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Markets Fall for Sixth Straight Week on Continued Inflation Concerns Thumbnail

Markets Fall for Sixth Straight Week on Continued Inflation Concerns

The Dow (-2.1%), NASDAQ (-2.8%), and S&P 500 (-2.4%) each lost for the 6th week in a row, with the Dow sliding a 7th consecutive week for the first time in decades.  Thanks to a mid-day rally on Thursday and strong day on Friday, the S&P 500 escaped reaching bear market territory (a drop of 20% since its recent high).  Meanwhile, taxable bonds reversed course, showing a gain of about 0.5% last week.  Unfortunately, the same wasn’t true for tax-free municipal bonds, as they continued their slides over 1% last week, sending their YTD losses into double digits that are worse than the Dow and close to that of the S&P 500.  We haven’t seen bonds perform this poorly since the 2008 global financial crisis.  With pressure on both stocks and bonds, the traditional 60/40 stock/bond portfolio hasn’t seen this kind of dual attack in recent history, except for 2008 and 1987.

So, what’s the problem?  Inflation, inflation, and inflation.  Key measures of inflation were released last week in the Consumer Price Index (CPI) and Producer Price Index (PPI).  The CPI came in at 8.3%, which was slightly less than the prior month of 8.5%, but still above consensus estimates of 7.9%.  The PPI came in at 11%.  Inflation hurts the consumer, and consumer spending represents 68% of the US economy.  Inflation can also hurt businesses, as they absorb the increased cost of goods while many cannot pass them on to the consumer, so that adversely impacts their profits.  While these numbers are very bad for the economy, there seems to be some silver lining.  Supply chain disruptions seem to be subsiding, and some of the core inflation components are actually coming down.  In other words, there seems to be a glimmer of hope that inflation may subside a bit, and the bond market rally last week comes as a result of the belief that the Fed may not raise interest rates fewer times this year than previously expected.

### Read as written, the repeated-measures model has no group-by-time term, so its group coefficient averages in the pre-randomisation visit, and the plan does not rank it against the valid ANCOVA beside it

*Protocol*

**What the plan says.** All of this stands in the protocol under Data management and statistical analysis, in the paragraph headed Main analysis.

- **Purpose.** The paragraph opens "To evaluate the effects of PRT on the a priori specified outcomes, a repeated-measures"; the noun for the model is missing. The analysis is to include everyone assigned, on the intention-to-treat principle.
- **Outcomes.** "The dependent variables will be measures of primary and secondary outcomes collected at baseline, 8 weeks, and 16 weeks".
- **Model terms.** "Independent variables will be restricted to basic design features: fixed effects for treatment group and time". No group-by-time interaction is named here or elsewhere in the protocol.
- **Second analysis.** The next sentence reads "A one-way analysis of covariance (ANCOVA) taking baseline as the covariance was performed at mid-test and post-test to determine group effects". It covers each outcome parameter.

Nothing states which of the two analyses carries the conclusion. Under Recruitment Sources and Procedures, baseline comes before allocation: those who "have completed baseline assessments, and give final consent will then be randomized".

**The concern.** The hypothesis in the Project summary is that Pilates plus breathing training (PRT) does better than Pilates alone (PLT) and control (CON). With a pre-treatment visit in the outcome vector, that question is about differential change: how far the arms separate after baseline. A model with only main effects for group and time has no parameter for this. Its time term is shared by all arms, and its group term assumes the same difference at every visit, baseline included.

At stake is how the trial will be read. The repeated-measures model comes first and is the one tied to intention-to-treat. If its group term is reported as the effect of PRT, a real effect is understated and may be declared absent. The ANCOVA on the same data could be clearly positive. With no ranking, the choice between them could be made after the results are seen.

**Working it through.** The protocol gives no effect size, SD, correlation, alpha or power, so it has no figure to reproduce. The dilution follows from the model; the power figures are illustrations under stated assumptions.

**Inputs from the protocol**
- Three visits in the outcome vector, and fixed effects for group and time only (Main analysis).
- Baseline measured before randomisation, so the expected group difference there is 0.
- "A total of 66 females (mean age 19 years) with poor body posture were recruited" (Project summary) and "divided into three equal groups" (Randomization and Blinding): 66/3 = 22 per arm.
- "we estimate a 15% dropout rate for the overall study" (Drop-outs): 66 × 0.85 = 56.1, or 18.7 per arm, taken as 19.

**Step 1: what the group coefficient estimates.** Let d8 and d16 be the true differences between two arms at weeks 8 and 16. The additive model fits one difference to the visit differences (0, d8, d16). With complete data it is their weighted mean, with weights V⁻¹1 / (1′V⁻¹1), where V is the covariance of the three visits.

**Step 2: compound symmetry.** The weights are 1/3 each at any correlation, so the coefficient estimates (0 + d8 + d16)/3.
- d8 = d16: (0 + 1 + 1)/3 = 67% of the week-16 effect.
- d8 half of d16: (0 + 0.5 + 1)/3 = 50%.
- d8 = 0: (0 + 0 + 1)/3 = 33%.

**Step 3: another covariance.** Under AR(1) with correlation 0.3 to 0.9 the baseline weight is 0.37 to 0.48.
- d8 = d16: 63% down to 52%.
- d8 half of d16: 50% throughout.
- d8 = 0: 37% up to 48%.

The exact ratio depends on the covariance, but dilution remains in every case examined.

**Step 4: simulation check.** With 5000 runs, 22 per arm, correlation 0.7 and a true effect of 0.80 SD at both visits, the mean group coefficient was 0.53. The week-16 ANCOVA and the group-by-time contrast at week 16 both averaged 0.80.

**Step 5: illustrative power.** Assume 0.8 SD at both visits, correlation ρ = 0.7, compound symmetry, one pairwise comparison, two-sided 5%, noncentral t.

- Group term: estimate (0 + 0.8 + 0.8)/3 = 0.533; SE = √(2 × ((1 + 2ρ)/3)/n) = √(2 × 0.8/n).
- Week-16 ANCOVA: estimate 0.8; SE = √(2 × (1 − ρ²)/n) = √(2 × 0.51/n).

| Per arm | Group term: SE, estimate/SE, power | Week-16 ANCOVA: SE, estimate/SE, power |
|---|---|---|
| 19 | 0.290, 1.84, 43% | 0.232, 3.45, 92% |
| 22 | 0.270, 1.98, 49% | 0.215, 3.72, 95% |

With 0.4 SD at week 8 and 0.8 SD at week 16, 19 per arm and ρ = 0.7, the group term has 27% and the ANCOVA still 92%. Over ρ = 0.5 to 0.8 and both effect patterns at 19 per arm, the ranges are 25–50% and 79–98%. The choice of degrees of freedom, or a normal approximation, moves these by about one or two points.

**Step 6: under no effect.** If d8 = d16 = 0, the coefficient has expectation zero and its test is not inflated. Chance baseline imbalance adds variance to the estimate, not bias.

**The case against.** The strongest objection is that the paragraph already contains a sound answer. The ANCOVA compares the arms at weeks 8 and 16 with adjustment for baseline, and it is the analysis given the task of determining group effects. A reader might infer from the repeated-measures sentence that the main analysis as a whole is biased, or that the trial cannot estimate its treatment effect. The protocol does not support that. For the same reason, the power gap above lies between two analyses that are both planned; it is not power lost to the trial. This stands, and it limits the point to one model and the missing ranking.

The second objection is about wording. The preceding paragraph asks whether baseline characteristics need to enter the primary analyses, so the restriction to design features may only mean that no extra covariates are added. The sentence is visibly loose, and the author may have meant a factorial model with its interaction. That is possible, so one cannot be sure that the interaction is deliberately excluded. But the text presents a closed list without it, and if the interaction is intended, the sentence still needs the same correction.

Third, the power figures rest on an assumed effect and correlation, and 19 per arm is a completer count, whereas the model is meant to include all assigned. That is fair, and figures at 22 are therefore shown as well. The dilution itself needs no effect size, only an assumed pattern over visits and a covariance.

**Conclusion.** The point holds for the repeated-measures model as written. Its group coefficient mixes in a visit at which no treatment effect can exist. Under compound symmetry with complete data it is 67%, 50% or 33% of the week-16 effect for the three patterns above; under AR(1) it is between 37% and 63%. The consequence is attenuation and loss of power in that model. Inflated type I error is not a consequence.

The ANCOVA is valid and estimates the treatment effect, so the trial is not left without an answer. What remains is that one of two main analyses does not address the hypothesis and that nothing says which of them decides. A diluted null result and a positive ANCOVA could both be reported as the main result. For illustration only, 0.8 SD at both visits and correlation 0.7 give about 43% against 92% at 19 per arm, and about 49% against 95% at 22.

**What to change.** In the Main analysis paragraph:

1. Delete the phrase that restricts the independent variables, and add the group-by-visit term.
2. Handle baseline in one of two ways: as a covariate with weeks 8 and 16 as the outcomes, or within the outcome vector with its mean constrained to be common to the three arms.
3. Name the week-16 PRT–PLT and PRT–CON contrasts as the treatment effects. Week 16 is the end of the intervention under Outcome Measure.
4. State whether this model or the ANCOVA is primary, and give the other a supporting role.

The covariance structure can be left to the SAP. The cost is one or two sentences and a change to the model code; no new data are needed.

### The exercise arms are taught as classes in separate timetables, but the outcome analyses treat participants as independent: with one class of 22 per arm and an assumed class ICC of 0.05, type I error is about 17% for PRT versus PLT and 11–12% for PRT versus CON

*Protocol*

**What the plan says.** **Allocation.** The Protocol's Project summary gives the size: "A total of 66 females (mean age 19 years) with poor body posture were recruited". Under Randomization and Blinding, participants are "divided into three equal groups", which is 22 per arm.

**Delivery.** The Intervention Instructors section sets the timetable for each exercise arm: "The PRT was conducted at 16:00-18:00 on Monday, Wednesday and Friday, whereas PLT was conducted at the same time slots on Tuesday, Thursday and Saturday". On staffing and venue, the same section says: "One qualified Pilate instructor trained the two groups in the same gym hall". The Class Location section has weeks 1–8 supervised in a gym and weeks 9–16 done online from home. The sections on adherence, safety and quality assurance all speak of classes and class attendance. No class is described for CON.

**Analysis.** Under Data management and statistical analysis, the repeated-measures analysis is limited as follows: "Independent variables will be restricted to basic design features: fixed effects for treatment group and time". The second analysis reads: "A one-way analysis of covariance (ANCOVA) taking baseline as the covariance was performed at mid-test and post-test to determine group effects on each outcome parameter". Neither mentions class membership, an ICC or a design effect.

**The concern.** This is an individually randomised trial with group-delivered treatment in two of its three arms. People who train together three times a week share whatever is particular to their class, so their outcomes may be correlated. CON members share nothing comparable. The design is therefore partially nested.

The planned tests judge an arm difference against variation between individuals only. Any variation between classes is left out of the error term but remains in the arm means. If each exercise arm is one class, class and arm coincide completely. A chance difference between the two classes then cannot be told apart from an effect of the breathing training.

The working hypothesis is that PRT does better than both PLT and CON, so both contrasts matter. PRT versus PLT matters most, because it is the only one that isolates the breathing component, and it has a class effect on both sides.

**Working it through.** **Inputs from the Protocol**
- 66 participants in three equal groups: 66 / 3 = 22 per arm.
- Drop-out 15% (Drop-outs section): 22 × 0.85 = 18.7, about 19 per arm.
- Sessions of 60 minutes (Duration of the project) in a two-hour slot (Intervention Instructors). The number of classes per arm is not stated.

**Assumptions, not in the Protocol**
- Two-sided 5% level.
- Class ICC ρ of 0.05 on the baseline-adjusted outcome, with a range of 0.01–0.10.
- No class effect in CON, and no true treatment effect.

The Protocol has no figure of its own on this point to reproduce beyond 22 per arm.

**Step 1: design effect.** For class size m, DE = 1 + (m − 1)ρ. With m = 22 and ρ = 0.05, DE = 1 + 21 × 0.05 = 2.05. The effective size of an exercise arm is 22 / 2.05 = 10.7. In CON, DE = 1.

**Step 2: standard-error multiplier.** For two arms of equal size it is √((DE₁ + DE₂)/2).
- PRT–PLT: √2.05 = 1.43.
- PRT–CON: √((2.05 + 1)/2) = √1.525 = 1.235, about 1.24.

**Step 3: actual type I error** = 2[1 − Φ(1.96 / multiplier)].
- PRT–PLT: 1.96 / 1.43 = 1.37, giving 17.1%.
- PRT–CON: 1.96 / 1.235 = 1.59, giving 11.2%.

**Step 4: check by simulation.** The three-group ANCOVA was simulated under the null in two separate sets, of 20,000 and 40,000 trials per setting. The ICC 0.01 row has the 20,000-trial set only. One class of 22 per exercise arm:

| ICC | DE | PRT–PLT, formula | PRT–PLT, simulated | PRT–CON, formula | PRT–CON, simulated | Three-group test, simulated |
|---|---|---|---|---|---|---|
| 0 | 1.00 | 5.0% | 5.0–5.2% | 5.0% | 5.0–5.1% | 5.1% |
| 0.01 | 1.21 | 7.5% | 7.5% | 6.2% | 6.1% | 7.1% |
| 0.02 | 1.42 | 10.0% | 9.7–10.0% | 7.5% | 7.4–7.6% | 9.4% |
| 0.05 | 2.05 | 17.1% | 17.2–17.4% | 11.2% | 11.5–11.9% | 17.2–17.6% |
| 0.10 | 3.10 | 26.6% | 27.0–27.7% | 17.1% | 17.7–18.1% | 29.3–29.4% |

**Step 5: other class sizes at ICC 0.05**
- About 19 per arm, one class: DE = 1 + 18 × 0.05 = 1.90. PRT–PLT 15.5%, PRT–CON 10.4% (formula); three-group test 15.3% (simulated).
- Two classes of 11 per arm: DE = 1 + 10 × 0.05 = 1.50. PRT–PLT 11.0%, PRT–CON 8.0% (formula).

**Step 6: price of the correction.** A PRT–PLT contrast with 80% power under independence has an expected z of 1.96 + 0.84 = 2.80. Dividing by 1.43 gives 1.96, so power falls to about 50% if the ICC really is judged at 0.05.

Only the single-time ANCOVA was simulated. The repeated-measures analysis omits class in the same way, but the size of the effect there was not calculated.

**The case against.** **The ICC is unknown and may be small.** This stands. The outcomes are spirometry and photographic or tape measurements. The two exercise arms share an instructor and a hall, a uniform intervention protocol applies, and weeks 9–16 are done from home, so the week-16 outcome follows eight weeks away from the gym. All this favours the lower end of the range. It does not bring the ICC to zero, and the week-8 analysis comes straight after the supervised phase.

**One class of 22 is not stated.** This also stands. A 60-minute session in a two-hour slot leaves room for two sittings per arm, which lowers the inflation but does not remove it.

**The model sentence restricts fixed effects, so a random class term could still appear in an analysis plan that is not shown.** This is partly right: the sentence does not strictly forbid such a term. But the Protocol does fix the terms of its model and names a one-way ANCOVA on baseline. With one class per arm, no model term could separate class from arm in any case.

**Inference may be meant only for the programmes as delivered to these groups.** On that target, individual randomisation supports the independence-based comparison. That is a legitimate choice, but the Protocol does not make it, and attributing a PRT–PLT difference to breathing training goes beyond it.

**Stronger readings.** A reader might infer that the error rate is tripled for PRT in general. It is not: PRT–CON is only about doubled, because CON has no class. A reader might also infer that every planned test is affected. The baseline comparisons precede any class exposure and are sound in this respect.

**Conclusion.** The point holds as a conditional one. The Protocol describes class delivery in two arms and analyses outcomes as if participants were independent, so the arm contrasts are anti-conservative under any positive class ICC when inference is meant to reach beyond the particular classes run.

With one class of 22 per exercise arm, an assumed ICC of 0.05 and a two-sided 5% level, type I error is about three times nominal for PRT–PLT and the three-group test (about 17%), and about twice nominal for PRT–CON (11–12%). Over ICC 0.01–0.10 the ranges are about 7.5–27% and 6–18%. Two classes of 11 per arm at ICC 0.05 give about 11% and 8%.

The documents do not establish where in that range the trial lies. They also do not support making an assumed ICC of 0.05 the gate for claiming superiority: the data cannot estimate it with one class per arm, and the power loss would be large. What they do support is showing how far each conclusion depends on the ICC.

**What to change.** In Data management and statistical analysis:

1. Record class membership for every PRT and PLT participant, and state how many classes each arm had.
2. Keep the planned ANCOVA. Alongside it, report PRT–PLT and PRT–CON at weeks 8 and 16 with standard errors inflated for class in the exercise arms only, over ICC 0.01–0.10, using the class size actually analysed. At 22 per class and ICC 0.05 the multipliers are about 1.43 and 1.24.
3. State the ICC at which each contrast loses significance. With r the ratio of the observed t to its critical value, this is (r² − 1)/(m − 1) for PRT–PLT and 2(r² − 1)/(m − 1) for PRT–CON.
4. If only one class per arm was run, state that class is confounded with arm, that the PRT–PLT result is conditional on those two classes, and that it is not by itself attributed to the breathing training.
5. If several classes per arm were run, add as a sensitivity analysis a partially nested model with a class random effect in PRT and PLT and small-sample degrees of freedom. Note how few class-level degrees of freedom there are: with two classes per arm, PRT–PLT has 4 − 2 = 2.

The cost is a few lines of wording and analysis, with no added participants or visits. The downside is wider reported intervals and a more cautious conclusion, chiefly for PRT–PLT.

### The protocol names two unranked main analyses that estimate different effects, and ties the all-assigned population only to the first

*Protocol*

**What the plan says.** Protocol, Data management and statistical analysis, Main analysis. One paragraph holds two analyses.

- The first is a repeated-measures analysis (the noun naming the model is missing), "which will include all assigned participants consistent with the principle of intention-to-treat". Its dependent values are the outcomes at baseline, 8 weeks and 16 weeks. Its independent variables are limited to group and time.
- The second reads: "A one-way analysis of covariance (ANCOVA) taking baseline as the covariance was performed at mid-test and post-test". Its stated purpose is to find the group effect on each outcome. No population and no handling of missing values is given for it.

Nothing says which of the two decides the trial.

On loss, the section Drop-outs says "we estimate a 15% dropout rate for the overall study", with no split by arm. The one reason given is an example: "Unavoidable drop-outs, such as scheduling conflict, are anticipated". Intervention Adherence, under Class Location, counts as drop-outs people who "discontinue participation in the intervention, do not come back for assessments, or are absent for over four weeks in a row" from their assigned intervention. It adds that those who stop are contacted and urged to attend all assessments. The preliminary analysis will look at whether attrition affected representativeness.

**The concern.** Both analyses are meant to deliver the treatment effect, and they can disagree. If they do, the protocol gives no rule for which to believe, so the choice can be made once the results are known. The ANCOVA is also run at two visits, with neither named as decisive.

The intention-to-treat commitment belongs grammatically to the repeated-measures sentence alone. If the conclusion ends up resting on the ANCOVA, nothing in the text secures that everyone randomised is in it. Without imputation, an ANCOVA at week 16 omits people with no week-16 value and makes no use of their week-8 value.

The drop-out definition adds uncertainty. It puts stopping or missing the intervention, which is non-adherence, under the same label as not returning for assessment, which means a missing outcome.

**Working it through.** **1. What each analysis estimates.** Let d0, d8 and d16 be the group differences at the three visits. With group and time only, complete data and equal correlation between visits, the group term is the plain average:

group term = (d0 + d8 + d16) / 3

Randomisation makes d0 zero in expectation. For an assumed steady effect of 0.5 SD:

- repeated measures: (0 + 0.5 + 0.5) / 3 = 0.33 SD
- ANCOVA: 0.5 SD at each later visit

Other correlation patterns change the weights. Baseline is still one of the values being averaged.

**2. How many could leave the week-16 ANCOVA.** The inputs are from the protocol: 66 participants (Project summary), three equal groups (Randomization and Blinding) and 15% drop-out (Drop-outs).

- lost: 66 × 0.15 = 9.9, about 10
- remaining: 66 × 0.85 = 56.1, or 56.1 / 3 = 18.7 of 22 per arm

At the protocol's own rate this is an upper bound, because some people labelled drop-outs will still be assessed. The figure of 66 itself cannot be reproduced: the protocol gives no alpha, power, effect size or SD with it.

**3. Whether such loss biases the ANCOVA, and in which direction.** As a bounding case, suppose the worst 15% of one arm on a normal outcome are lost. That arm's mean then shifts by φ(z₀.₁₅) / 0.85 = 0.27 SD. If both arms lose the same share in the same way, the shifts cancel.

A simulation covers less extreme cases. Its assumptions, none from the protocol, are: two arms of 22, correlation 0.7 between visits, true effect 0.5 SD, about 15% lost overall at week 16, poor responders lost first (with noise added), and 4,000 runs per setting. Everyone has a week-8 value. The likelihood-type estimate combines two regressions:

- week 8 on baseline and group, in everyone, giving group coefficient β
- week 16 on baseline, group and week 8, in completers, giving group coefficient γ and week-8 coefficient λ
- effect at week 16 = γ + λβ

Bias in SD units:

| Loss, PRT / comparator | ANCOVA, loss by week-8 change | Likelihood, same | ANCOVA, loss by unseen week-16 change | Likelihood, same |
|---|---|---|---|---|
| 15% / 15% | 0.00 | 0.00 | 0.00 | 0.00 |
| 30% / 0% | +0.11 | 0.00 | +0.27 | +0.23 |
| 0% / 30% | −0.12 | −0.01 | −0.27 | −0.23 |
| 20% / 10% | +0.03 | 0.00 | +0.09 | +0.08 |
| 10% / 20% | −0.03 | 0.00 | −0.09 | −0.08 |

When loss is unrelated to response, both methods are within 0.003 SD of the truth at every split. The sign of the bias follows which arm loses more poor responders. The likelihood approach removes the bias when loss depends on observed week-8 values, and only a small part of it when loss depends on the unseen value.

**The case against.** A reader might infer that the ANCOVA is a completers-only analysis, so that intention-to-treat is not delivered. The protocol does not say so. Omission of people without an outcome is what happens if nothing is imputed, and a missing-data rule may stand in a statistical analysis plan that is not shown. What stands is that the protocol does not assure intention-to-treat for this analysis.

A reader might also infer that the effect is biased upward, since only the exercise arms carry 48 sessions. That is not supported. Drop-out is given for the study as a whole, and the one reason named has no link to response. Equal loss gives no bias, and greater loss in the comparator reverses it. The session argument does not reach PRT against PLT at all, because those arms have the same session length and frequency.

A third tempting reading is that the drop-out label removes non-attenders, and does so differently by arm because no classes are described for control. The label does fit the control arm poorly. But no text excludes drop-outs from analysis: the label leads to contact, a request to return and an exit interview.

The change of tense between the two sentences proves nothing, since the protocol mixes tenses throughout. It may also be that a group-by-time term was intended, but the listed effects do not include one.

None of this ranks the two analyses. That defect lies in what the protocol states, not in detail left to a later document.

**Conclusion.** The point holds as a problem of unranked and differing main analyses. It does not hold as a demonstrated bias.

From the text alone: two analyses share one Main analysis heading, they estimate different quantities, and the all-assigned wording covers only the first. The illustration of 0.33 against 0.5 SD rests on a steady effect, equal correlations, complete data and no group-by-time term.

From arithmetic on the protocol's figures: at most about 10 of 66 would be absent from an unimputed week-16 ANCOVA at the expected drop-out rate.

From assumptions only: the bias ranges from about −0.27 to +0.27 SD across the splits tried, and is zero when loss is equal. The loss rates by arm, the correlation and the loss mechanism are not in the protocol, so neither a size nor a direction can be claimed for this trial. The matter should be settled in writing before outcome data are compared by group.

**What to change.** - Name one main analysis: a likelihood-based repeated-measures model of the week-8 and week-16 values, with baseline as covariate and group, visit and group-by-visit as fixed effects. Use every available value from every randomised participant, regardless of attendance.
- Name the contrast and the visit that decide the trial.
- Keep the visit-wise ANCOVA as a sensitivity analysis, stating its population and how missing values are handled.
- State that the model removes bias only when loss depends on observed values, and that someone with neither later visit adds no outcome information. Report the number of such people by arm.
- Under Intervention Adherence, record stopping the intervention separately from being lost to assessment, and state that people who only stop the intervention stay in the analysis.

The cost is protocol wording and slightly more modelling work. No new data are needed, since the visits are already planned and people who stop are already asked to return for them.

If you haven’t read it yet, I would encourage you to read our economic outlook published last week.  I also had the pleasure of interviewing Gene Goldman, CFA, Chief Investment Office / Director of Research for Cetera Investment Management on my TV show, as we reviewed the economy and the markets.   These were fascinating interviews and those shows will air this week and next week on YouTube, social media, and my website.



The views stated in this letter are not necessarily the opinion of Cetera Advisor Networks LLC and should not be construed directly or indirectly as an offer to buy or sell any securities mentioned herein. Due to volatility within the markets mentioned, opinions are subject to change without notice. Information is based on sources believed to be reliable; however, their accuracy or completeness cannot be guaranteed. Past performance does not guarantee future results.

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